• Topic: Security, Foreign Policy
  • Political Geography: United States, Iraq
  • Author: Vance Serchuk, Thomas Donnelly
  • Publication Date: 01-2005
  • Content Type: Policy Brief
  • Institution: American Enterprise Institute for Public Policy Research
  • Abstract: Despite ingrained perceptions of unilateralism, the Bush administration has overseen the most sweeping expansion of American security commitments around the world since the dawn of the Cold War. Even as recriminations over Iraq dominate headlines, the contours of a new alliance system are quietly emerging out of America's partnerships with dozens of countries, from Mali to the Philippines, under attack by al Qaeda and its ideological affiliates. The challenge now is to ensure that this coalition of the willing is also a coalition of the committed—an enduring network of relationships for fighting the war on terror that the Bush administration can bequeath to its successors, be they Democrat or Republican.
  • Topic: Security, Foreign Policy
  • Political Geography: United States, Iraq, America, Philippines
  • Author: Reuel Marc Gerecht
  • Publication Date: 06-2004
  • Content Type: Policy Brief
  • Institution: American Enterprise Institute for Public Policy Research
  • Abstract: The Iraqi interim government must confront the frustrations of the Sunnis, the Shia, and the Kurds—the country's three main population groups, which share memories of suffering under Saddam Hussein and impatience to take responsibility in the longer-term government of a new Iraq.
  • Topic: International Relations, Foreign Policy, Democratization, Economics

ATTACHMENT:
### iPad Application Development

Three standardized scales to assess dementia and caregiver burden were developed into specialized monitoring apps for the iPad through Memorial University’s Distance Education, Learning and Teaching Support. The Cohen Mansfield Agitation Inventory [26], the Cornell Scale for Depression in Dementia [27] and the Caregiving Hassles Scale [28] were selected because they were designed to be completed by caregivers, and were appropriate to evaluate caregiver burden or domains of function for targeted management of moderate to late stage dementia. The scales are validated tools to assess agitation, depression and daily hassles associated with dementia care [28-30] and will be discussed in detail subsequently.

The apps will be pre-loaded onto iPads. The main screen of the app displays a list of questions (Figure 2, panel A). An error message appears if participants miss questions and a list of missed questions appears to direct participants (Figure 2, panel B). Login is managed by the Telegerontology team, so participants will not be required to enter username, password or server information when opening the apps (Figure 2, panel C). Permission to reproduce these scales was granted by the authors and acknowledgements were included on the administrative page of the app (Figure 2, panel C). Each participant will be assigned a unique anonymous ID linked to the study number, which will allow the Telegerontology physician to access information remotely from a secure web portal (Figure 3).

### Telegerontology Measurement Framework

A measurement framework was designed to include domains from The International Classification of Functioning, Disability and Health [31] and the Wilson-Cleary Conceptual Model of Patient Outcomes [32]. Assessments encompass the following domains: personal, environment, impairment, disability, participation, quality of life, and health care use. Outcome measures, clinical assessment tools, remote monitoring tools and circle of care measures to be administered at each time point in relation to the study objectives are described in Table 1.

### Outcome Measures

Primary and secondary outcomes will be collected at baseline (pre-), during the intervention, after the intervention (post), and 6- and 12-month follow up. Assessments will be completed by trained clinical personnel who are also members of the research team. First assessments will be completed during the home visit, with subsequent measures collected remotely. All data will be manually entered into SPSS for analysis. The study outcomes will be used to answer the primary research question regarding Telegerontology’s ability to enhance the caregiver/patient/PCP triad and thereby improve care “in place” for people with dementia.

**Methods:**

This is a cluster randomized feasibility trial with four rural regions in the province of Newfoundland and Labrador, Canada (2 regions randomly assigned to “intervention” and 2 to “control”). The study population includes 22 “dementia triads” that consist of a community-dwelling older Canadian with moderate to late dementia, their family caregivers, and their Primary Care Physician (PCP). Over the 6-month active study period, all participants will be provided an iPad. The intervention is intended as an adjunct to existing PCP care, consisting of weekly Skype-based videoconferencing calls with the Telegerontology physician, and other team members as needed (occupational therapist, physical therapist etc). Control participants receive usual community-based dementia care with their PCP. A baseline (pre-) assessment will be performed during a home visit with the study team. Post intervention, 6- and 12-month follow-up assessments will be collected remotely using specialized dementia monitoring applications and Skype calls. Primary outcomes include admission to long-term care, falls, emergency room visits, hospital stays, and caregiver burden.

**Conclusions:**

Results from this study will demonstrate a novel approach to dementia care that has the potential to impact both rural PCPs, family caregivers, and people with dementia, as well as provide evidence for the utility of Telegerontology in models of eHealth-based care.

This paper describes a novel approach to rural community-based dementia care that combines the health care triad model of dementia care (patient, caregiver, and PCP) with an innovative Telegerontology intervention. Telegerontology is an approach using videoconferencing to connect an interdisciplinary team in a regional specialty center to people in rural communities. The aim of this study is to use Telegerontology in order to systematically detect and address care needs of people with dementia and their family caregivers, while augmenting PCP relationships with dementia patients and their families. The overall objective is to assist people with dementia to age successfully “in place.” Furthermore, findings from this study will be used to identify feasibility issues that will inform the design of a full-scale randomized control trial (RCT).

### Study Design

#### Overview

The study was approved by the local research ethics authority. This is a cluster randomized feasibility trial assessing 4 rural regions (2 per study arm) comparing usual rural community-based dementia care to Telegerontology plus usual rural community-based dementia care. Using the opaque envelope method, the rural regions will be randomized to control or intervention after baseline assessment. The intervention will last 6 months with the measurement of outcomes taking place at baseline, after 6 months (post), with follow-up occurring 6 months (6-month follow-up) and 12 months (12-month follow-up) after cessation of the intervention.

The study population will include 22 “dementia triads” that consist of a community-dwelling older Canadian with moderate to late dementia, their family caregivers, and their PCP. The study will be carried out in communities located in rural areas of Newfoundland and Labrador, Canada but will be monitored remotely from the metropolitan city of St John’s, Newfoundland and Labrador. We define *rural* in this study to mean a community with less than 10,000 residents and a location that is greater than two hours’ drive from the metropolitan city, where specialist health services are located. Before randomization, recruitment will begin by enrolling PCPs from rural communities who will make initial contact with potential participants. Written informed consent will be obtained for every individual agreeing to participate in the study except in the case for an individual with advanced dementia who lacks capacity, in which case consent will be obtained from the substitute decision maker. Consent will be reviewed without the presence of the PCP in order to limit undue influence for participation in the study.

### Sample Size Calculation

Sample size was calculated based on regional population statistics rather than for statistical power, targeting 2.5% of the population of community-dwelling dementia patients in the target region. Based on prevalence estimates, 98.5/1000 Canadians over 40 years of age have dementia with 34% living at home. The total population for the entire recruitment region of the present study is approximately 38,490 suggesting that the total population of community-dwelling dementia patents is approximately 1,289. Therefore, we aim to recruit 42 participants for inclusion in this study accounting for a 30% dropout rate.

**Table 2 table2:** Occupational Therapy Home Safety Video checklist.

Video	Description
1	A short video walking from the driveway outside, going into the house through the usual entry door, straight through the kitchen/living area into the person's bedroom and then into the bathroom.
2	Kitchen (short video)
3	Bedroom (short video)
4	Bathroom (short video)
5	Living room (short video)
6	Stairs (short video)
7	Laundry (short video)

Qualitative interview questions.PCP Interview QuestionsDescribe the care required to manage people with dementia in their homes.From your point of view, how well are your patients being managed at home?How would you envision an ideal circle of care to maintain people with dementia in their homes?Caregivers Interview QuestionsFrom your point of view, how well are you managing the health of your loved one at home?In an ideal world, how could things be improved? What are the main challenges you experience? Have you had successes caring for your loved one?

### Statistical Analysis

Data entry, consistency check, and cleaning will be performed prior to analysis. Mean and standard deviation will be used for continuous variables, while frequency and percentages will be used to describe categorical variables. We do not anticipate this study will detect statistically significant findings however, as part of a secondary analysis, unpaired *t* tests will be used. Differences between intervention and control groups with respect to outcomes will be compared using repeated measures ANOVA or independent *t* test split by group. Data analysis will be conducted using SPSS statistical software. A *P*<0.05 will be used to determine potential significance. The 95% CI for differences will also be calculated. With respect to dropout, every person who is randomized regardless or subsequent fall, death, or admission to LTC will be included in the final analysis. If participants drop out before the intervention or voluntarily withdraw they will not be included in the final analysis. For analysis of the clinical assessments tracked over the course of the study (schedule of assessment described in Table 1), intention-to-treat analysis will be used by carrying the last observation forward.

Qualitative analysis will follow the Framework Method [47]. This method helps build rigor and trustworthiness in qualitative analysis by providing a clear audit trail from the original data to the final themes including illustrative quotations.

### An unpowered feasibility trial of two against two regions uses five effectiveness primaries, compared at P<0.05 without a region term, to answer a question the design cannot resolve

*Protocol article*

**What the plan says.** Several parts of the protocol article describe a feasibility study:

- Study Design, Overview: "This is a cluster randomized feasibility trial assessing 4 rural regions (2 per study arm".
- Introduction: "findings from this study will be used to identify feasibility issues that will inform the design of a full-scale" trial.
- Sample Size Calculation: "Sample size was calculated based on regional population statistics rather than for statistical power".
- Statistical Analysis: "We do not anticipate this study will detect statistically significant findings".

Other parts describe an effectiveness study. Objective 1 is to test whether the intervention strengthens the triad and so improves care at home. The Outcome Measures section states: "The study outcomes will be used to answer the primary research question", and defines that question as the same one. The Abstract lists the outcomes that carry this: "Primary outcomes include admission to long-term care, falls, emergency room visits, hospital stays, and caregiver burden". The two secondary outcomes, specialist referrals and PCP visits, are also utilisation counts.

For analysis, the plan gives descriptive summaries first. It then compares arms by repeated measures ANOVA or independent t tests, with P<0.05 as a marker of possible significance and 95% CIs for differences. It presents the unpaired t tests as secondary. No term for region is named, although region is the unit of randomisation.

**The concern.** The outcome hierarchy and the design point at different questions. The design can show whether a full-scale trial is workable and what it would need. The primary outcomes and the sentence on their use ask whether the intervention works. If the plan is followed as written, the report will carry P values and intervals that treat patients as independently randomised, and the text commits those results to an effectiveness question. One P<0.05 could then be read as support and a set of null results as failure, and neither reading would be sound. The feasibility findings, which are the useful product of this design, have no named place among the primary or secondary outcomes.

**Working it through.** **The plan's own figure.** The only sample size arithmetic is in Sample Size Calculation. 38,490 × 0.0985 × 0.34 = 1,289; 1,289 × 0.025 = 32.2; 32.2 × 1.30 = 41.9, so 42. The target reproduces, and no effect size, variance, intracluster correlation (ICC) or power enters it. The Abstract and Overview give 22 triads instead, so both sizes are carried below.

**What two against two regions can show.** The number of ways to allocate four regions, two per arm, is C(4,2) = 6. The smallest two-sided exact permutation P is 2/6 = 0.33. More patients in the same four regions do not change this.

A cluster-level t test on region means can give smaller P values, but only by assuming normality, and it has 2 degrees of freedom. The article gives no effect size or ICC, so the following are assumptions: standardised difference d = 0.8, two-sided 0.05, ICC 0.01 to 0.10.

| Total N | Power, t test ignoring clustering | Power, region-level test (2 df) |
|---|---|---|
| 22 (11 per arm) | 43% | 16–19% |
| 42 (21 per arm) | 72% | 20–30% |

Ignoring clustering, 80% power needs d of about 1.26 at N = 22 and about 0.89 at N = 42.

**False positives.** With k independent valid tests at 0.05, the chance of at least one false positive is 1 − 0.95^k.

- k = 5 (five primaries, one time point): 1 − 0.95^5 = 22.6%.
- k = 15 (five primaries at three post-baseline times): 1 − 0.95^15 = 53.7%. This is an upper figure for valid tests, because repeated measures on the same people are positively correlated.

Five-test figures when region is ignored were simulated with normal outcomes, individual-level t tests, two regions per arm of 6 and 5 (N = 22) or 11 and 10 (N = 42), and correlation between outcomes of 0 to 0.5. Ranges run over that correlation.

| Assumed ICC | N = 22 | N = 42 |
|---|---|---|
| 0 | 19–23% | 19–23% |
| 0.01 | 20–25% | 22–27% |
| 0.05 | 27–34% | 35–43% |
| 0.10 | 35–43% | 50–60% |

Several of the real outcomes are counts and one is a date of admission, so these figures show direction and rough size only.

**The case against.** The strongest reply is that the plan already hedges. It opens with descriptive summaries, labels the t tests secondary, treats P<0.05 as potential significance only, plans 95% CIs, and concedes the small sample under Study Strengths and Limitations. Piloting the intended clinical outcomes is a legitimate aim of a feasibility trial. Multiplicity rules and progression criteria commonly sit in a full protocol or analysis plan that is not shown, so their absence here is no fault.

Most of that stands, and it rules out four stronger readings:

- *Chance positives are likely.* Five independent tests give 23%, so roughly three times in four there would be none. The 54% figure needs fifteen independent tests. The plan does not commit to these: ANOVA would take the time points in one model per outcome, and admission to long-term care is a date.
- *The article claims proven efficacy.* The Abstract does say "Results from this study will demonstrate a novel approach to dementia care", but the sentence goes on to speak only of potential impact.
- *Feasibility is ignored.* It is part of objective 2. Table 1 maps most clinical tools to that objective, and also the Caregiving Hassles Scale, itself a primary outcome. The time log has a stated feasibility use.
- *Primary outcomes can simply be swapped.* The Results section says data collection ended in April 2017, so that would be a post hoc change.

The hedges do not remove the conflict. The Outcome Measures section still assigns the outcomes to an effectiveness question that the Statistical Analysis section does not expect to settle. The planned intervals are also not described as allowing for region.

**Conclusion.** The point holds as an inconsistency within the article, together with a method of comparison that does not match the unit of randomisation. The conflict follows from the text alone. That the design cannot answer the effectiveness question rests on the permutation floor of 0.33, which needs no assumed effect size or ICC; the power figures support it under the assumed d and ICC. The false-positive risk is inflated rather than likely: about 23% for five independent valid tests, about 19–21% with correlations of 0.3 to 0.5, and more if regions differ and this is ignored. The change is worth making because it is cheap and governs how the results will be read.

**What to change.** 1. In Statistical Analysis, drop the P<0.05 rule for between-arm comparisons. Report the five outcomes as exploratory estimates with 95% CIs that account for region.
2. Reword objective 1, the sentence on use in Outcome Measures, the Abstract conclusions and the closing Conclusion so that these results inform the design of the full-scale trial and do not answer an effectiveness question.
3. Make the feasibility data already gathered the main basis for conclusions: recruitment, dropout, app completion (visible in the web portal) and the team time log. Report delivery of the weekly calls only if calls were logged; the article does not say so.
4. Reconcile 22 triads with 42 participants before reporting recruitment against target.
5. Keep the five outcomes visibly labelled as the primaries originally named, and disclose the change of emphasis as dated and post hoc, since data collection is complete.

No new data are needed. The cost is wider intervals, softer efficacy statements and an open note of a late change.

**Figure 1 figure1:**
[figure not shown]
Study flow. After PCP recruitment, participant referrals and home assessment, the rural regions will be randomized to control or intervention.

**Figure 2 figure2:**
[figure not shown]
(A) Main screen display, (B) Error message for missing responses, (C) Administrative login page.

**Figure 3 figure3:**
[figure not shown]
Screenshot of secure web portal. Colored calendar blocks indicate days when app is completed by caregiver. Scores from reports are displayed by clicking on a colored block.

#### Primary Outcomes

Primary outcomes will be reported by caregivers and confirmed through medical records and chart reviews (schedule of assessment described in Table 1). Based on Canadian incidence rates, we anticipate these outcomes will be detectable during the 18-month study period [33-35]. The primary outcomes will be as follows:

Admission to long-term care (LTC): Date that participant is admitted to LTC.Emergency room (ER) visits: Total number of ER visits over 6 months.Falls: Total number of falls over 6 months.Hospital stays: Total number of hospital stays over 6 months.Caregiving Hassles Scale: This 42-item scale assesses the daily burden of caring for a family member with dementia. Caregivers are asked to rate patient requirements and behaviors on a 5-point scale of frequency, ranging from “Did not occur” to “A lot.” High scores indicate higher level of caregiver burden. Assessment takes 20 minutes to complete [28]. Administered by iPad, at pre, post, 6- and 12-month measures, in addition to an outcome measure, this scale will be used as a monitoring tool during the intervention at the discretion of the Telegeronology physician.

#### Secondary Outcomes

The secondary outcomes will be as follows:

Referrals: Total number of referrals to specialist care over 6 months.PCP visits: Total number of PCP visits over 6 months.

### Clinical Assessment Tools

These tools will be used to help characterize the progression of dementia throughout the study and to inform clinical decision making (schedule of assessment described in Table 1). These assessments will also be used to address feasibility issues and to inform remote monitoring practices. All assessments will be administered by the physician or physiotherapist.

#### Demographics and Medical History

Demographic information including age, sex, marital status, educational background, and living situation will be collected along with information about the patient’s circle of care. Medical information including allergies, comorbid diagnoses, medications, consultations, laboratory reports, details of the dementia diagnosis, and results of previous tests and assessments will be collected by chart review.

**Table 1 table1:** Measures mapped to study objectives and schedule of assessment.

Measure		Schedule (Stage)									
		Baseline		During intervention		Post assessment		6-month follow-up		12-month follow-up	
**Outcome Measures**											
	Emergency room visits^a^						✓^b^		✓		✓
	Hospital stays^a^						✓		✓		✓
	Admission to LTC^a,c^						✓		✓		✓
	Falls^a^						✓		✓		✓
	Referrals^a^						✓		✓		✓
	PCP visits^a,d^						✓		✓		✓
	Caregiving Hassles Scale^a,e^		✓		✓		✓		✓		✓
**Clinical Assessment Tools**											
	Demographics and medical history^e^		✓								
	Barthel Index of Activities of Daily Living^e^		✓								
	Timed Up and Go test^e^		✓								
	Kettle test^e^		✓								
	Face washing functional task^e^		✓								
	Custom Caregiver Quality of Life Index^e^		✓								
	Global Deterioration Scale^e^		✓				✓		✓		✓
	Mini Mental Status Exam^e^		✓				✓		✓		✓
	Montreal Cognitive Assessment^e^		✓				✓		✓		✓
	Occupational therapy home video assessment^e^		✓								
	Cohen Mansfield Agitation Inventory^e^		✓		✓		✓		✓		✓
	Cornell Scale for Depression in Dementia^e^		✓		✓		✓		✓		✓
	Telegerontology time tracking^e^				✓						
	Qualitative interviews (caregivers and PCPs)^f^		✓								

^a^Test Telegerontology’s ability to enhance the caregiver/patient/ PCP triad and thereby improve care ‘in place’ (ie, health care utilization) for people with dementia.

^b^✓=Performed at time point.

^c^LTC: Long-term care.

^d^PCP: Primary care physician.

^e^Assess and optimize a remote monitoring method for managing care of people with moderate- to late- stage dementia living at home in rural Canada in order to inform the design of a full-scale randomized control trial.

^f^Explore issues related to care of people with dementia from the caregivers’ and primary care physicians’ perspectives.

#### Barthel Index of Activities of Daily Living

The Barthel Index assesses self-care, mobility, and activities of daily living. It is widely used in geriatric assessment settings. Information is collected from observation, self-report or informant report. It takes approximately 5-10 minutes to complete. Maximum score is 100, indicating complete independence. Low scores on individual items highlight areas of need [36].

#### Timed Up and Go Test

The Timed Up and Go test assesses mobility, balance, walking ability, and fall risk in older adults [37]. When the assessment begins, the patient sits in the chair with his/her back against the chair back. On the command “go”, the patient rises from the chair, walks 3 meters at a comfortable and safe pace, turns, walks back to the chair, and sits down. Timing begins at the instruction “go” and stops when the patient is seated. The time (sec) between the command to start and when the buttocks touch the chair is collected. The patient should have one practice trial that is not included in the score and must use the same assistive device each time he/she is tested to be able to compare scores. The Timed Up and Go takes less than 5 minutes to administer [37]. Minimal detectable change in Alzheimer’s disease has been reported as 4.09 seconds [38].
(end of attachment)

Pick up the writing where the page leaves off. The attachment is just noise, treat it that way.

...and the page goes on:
• Political Geography: Iraq, Kurdistan
  • Author: Michael Rubin
  • Publication Date: 06-2004
  • Content Type: Policy Brief
  • Institution: American Enterprise Institute for Public Policy Research
  • Abstract: Iraqis initially greeted U.S. soldiers as liberators, but as the occupation has continued, the paternalistic approach of the Coalition Provisional Authority has bred resentment and stunted the development of responsible local institutions. Democracy in Iraq can only succeed if Iraqi citizens are allowed control over the political process as their country nominally regains sovereignty.
  • Topic: International Relations, Foreign Policy, Democratization, Economics
  • Political Geography: United States, Iraq
  • Author: Sally Satel
  • Publication Date: 03-2004
  • Content Type: Policy Brief
  • Institution: American Enterprise Institute for Public Policy Research
  • Abstract: As soldiers return home from the conflict in Iraq, the press continues to link this war with the Vietnam War in tactical and diagnostic terms. Despite evidence that post-traumatic stress disorder may not have been as widespread as many mental health experts claimed, the debate surrounding this syndrome has been renewed with an eye toward helping soldiers from Iraq reintegrate into civilian society.
  • Topic: International Relations, Foreign Policy, Democratization, Economics
  • Political Geography: Iraq, Middle East, Vietnam
  • Author: Radek Sikorski
  • Publication Date: 02-2004
  • Content Type: Policy Brief
  • Institution: American Enterprise Institute for Public Policy Research
  • Abstract: Although the American media seems to focus exclusively on American--and occasionally British--troops in Iraq, the coalition does include soldiers from Central and Eastern European nations, among others. The difficulties of forming ad hoc international coalitions for military operations, however, may lead the United States to rely in the future upon associations like NATO, which are already experienced in coordinating military operations.
  • Topic: International Relations, Foreign Policy, Democratization, Economics
  • Political Geography: United States, Iraq, America, Europe, Middle East
  • Author: Reuel Marc Gerecht
  • Publication Date: 02-2004
  • Content Type: Policy Brief
  • Institution: American Enterprise Institute for Public Policy Research
  • Abstract: he Bush administration needs to be aware of Islamic history as it works with the Iraqis to forge a democracy in their country. The Shiite Muslims, who constitute a majority of the population, are clamoring for direct elections after centuries of injustice suffered at the hands of others. If the administration rejects that approach to democratization, it runs a serious risk of losing Iraq to violence.